The Story behind Every Thread of a Pochampally Ikkat Saree

The Story behind Every Thread of a Pochampally Ikkat Saree

Pochampalli Sarees, popularly also known as Pochampalli Ikat, is a traditional garment that originates from a small town in the Telangana State. These fabrics are woven in an interesting way which is very much different from that of the other fabrics. For weaving Pochampally, frame looms are used. One piece of this handloom skillfully designed saree sometimes requires hours and hours of labour and huge concentration. In this article, we will throw some light on the production cycle of this popular fabric.

The manual process

Each weaver works from their home and they involve all the family members who help in the different processes. One of them winds the bobbins, some marks out the design on warp threads while the other weaves on a loom. Each of their life revolves around the weaving process which is really time-consuming.

The manual saree weaving process for each Pochampally Ikat silk saree includes a number of steps that are highlighted below:

  1. Procurement of the yarn – It is the primary step of the production cycle. 
  2. Preparing the yarn – Next, the yarn is marked as per the desired design on the fabric.
  3. Designing – This involves tying a portion of the yarn to get the desired design. This step is essential before the yarn is coloured skillfully by assembling and using the tie and dye method with as many colours as required.
  4. Dyeing – Dyeing the yarn is an essential step after the design is set to achieve the effect of the color. In the case of Pochampally ikat sarees, the tie and dye method is used for dyeing. Here, the weft, warp or sometimes both are tie-dyed before they start the weaving process to come up with creative designs on the fabric.
  5. Wrapping – Extreme care should be taken in tying up the resist areas with a waterproof material like inner tubes of a bicycle that has been cut into strips. The precision of the design entirely depends on how well the wrapping was done. After the wrapping is complete, the warp threads are then dyed. Once unwrapped, the portions that were tied should retain the original colour of the yarn. If a pattern contains more than one colour, this same procedure is kept repeating. Every time a new colour is added, the tied-up yarn is opened and it is all ready for another round of wrapping. This actually gives Ikat its unique feathered look. This traditional dyeing technique is known as “resist” and results in glorious Ikats and Batiks. During this process, the designs are normally sketched on graph papers and since the designs are already imprinted on the threads, ultimate care should be taken while placing the wrap on the loom. Making sure that all the threads are in position is really important for the design to come out perfectly.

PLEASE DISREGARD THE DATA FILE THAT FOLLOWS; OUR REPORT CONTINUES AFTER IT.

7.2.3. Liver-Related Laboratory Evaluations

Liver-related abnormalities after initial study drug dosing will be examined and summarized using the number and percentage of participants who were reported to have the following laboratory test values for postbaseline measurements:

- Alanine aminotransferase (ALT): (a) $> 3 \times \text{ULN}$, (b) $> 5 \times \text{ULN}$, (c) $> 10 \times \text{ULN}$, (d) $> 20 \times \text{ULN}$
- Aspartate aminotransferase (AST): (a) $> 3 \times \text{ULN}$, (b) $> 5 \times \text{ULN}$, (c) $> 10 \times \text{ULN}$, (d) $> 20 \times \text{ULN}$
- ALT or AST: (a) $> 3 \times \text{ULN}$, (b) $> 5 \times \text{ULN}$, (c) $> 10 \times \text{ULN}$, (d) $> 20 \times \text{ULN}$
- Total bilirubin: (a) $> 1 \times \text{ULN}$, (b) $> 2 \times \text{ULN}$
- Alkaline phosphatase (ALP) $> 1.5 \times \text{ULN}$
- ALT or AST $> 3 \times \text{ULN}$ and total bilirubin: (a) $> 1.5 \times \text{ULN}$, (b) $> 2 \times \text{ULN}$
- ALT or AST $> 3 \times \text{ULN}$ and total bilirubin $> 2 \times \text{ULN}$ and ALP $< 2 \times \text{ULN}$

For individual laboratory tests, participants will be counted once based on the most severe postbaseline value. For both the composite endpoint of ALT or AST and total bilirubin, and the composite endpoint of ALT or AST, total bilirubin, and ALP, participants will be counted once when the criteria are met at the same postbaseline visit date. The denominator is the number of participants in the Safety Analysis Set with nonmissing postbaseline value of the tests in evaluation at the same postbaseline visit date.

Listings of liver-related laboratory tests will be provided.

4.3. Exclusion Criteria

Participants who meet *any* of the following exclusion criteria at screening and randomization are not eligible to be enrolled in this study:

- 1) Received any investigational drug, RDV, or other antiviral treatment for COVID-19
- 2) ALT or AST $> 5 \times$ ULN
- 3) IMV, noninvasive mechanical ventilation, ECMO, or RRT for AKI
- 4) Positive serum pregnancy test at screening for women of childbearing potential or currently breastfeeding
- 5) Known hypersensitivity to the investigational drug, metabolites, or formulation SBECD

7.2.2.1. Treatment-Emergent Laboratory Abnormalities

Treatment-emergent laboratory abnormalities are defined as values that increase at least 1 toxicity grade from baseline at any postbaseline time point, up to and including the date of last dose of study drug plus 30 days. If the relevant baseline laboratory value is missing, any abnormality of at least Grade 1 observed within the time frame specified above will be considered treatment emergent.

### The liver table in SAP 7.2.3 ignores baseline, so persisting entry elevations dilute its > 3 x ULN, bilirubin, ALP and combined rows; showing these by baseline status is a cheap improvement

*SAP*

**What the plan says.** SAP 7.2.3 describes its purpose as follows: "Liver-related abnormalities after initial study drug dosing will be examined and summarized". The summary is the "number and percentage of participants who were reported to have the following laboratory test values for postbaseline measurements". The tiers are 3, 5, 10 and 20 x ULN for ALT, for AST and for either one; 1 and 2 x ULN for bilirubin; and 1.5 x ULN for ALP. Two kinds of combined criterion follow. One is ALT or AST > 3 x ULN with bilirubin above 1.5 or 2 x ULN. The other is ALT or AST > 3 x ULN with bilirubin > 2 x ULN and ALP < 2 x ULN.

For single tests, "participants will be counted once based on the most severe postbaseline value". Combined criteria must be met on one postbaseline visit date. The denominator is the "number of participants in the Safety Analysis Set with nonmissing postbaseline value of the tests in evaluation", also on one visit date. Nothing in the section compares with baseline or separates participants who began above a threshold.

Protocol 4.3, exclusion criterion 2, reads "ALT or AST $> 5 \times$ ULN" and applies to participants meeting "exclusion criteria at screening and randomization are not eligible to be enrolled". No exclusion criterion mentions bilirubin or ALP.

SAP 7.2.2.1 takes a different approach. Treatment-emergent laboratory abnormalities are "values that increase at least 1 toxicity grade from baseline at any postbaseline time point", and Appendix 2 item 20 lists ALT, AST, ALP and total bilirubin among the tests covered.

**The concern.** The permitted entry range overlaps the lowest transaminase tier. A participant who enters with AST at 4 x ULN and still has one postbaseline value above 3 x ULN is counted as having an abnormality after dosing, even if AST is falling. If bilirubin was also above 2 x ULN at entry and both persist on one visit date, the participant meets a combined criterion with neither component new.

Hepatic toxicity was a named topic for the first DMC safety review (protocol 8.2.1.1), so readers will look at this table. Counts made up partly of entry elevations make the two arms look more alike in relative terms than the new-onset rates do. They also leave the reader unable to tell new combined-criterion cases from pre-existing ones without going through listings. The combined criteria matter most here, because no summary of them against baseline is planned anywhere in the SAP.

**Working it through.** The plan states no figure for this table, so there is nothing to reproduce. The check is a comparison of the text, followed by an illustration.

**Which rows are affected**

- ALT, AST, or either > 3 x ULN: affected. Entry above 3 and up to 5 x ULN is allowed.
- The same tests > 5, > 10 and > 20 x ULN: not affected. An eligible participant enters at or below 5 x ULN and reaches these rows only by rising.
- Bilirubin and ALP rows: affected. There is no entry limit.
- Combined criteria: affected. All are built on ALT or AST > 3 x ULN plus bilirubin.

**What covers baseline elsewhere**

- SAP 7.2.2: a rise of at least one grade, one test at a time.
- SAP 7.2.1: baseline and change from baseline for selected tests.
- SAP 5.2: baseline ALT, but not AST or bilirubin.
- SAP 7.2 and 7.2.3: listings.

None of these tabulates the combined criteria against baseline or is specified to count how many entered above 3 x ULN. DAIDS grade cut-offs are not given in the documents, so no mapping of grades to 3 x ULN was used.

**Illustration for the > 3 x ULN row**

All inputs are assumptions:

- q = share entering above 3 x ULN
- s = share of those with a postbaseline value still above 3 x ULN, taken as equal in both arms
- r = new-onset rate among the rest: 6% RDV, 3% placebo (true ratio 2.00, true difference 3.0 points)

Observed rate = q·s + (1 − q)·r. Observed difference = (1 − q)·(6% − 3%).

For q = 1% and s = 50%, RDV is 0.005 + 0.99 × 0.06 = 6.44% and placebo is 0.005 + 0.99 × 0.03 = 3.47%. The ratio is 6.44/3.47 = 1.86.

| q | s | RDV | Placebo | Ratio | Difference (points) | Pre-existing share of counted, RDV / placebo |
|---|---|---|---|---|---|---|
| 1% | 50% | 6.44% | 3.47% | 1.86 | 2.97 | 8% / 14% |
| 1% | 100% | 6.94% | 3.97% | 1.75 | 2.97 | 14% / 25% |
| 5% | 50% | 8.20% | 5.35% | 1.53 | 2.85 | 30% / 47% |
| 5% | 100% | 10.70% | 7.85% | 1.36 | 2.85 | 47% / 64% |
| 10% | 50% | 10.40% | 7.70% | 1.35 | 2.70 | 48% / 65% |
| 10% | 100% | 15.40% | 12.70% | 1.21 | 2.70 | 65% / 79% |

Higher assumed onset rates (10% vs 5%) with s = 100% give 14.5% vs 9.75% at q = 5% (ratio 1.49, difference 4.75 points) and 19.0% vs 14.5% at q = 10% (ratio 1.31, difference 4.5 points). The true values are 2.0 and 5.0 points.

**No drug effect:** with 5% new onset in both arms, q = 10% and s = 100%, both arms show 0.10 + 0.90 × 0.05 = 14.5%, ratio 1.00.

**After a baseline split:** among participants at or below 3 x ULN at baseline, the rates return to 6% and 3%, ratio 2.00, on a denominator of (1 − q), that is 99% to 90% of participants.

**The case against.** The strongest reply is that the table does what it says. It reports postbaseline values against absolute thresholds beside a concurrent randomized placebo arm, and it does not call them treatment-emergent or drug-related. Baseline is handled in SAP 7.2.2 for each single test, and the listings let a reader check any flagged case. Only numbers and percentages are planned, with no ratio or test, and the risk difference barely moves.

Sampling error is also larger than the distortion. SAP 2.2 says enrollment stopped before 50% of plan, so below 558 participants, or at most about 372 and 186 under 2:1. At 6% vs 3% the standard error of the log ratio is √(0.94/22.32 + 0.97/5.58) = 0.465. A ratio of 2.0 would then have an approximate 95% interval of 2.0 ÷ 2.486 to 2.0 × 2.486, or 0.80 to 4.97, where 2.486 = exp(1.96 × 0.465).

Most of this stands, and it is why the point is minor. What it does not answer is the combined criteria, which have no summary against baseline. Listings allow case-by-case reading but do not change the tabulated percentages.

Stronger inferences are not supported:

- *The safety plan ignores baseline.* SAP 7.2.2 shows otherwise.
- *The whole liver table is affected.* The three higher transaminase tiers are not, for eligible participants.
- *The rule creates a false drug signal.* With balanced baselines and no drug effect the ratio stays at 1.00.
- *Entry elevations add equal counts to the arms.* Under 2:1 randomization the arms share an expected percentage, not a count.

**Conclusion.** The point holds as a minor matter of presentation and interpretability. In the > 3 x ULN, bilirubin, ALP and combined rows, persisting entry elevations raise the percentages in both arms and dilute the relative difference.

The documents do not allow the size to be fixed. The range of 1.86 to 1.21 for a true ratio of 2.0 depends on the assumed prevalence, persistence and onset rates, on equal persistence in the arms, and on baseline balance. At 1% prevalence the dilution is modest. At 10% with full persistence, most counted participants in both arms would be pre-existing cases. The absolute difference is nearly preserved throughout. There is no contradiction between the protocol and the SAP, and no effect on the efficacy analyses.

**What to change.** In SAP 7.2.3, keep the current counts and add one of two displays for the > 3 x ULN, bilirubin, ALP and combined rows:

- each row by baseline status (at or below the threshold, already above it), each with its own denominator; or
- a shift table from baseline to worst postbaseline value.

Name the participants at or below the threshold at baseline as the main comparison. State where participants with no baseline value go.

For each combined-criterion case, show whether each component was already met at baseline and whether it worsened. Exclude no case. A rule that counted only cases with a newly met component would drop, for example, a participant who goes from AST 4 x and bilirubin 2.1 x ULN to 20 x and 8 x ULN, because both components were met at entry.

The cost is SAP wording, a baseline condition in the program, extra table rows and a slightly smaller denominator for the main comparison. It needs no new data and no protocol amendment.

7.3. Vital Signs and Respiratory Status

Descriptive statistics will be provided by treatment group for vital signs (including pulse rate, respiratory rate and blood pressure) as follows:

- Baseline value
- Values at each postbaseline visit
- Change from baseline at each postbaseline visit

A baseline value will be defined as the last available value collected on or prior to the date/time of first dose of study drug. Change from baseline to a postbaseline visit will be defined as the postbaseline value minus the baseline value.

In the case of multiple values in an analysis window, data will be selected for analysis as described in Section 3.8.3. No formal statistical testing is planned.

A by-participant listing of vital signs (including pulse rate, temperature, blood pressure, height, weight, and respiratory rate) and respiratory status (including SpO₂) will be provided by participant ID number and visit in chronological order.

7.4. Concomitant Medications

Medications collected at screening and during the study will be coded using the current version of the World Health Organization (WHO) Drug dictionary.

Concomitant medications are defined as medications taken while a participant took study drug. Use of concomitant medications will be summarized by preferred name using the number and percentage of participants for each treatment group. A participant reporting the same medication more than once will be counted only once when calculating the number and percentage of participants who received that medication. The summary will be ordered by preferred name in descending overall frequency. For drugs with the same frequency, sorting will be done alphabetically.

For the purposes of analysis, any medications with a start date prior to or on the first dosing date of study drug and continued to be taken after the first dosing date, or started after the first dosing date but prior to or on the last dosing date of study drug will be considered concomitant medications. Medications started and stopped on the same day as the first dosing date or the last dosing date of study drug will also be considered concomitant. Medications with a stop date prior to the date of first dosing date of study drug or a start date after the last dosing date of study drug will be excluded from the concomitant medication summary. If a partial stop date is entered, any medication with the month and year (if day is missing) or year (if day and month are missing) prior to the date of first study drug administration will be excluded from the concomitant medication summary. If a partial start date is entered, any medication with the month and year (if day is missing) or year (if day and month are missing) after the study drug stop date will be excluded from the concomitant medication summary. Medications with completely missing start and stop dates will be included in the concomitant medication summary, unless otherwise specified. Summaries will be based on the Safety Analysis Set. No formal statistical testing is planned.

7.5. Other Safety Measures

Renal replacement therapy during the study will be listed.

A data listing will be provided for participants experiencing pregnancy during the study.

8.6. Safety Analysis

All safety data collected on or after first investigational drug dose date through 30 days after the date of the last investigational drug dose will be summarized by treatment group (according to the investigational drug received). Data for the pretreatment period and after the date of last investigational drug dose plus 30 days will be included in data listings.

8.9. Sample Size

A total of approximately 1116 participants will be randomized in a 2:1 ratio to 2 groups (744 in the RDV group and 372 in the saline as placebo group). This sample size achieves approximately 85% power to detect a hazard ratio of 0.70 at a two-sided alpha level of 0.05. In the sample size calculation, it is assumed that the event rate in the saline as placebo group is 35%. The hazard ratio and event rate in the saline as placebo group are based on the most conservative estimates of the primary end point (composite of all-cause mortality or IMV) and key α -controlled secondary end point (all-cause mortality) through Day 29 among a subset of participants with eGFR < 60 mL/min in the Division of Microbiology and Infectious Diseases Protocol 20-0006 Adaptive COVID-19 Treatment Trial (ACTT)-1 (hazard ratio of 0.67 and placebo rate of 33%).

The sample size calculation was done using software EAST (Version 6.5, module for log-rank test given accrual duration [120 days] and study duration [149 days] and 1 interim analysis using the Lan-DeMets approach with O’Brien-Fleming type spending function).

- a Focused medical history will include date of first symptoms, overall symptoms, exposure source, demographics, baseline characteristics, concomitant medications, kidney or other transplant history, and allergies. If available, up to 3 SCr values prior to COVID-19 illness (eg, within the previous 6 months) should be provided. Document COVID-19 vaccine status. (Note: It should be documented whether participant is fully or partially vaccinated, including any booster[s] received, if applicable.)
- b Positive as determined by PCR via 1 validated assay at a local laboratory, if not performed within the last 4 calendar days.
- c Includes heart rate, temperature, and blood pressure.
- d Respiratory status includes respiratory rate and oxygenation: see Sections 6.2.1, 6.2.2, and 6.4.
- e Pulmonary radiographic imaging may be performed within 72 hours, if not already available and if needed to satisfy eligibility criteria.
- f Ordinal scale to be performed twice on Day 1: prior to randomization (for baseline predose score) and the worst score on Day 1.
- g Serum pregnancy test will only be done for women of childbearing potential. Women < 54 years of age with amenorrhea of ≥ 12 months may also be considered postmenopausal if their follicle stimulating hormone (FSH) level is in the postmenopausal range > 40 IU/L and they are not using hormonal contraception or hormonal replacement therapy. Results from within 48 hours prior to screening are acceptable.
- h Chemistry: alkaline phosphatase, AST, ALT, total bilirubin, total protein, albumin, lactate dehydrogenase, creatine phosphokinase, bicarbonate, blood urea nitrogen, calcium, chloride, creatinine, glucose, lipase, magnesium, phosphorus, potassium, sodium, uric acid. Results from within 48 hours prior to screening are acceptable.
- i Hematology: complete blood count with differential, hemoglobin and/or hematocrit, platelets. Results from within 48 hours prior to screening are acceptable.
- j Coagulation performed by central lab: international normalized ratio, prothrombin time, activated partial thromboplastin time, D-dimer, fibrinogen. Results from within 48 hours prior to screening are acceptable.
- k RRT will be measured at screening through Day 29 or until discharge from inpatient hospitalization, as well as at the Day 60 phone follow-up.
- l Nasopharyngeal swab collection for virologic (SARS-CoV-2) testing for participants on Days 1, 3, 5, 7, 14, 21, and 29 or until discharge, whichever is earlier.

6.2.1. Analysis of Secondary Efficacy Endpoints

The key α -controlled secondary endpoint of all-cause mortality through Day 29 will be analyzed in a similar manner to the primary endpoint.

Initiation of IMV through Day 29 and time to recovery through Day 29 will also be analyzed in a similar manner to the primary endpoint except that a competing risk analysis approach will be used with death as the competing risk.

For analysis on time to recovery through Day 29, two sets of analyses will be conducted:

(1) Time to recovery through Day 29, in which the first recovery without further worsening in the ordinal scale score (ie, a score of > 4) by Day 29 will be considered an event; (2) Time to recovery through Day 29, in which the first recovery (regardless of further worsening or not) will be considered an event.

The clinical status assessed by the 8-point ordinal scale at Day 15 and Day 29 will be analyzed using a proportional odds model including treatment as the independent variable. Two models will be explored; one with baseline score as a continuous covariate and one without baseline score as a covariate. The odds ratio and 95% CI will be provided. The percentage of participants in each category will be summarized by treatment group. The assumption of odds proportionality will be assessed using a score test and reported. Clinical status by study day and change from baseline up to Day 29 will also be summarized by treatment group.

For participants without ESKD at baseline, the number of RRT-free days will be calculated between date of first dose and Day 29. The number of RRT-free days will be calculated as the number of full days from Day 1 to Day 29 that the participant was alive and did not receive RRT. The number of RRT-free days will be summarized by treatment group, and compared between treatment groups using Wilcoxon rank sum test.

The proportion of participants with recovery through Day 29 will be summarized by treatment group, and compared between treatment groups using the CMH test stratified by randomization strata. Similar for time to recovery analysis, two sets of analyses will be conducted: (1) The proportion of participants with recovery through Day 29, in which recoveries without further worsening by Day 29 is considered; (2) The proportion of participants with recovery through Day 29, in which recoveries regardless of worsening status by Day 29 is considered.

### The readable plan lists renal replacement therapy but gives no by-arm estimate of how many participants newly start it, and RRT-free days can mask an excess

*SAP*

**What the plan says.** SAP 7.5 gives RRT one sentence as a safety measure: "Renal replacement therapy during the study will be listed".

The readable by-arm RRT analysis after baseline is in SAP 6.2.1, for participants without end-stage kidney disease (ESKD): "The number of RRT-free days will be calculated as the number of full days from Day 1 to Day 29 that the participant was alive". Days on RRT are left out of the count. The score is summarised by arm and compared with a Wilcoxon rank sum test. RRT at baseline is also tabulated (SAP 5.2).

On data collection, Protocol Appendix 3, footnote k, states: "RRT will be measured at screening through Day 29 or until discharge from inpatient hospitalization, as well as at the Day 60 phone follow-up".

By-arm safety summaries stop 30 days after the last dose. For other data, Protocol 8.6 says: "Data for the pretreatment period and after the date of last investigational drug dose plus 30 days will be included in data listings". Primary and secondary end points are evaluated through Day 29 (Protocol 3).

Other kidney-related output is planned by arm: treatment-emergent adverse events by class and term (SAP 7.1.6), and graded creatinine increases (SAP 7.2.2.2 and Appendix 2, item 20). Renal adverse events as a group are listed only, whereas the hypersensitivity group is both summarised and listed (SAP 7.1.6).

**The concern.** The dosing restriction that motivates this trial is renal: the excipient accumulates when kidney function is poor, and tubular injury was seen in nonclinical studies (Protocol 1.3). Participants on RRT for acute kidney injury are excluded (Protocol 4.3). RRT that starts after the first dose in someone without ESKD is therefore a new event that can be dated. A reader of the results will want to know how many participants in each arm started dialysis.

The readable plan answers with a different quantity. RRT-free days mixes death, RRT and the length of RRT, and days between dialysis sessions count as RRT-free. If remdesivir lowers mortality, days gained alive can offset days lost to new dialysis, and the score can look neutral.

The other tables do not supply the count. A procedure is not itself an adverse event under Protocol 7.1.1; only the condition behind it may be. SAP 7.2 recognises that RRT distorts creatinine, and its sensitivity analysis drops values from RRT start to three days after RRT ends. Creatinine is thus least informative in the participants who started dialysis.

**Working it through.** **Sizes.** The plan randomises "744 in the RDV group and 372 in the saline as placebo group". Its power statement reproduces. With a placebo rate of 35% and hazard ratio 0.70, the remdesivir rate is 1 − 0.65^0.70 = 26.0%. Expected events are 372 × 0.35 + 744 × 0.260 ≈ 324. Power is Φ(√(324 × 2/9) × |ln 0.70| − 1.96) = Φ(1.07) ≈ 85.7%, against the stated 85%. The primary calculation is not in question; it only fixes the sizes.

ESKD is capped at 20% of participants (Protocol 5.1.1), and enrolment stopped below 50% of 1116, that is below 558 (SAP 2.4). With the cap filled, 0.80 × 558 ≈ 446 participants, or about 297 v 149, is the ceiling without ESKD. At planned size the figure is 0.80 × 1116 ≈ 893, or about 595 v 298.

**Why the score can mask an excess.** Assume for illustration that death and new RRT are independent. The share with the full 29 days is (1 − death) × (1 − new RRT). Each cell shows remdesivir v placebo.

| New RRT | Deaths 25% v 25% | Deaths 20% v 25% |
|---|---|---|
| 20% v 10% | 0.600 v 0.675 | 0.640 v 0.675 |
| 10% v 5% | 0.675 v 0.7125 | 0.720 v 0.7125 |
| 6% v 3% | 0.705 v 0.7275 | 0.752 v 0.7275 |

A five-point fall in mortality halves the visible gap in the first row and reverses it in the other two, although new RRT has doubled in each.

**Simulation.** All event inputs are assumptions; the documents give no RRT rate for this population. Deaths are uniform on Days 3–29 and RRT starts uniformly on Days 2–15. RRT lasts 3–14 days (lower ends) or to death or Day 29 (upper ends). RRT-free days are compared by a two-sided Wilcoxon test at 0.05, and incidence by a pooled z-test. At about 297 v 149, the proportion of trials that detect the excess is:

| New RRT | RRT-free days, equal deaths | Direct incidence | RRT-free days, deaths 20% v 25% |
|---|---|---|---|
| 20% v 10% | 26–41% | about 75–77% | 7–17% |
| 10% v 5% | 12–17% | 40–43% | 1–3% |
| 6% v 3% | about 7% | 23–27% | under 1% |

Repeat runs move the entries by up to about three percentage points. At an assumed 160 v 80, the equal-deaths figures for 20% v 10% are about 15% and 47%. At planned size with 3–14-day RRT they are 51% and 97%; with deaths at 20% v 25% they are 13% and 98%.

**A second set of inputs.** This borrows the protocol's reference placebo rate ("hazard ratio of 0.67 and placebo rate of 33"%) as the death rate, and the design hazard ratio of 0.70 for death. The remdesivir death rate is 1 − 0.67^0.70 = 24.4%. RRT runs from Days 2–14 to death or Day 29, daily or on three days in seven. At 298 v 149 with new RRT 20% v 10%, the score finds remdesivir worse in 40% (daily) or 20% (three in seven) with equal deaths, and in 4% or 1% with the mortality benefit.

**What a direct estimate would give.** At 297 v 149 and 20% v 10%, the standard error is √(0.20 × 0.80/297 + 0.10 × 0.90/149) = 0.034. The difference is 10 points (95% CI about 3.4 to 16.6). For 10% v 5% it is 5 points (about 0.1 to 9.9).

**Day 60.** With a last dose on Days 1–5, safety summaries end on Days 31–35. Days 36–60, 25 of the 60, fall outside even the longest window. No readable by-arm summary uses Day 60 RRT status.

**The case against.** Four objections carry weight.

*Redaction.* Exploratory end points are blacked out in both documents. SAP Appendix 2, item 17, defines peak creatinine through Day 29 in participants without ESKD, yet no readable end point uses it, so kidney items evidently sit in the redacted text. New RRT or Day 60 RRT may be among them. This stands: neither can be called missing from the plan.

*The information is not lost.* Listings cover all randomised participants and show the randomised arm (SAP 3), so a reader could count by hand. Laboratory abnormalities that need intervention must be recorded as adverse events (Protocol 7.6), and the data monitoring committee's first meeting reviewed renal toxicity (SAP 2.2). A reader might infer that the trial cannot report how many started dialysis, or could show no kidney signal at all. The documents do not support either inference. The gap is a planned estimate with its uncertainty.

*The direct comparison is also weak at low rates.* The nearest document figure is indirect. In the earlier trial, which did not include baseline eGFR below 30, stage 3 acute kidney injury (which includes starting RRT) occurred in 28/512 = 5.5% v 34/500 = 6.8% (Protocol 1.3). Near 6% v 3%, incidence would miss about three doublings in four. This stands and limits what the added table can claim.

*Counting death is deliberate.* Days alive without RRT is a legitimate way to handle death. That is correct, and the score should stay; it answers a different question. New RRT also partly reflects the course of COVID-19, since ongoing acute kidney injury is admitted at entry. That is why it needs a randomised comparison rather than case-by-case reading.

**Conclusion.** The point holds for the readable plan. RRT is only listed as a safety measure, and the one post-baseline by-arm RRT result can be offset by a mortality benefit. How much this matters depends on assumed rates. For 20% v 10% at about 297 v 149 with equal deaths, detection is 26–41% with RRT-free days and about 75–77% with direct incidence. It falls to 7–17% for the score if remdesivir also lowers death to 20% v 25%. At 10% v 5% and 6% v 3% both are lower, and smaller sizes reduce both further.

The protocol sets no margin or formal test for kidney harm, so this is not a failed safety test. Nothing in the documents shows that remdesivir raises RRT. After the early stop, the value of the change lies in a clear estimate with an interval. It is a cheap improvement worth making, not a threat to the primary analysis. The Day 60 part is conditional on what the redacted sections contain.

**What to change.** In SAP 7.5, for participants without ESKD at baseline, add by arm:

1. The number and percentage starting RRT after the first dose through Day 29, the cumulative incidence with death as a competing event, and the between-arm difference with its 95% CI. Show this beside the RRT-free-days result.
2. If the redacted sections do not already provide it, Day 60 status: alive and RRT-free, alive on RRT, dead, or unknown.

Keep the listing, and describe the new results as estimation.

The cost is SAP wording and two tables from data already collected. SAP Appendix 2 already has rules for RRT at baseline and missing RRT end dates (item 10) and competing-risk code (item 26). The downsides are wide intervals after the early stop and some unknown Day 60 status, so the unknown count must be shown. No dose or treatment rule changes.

6. Removing the rubber strips – Once the yarn is done with the first colour coating then the rubber strips are removed to colour the tied-up part with another colour.

e) Design Setting – After completion of the dyeing process of a particular design, the next step is designed setting where the weavers need to check that the design reflects in each thread in the warp.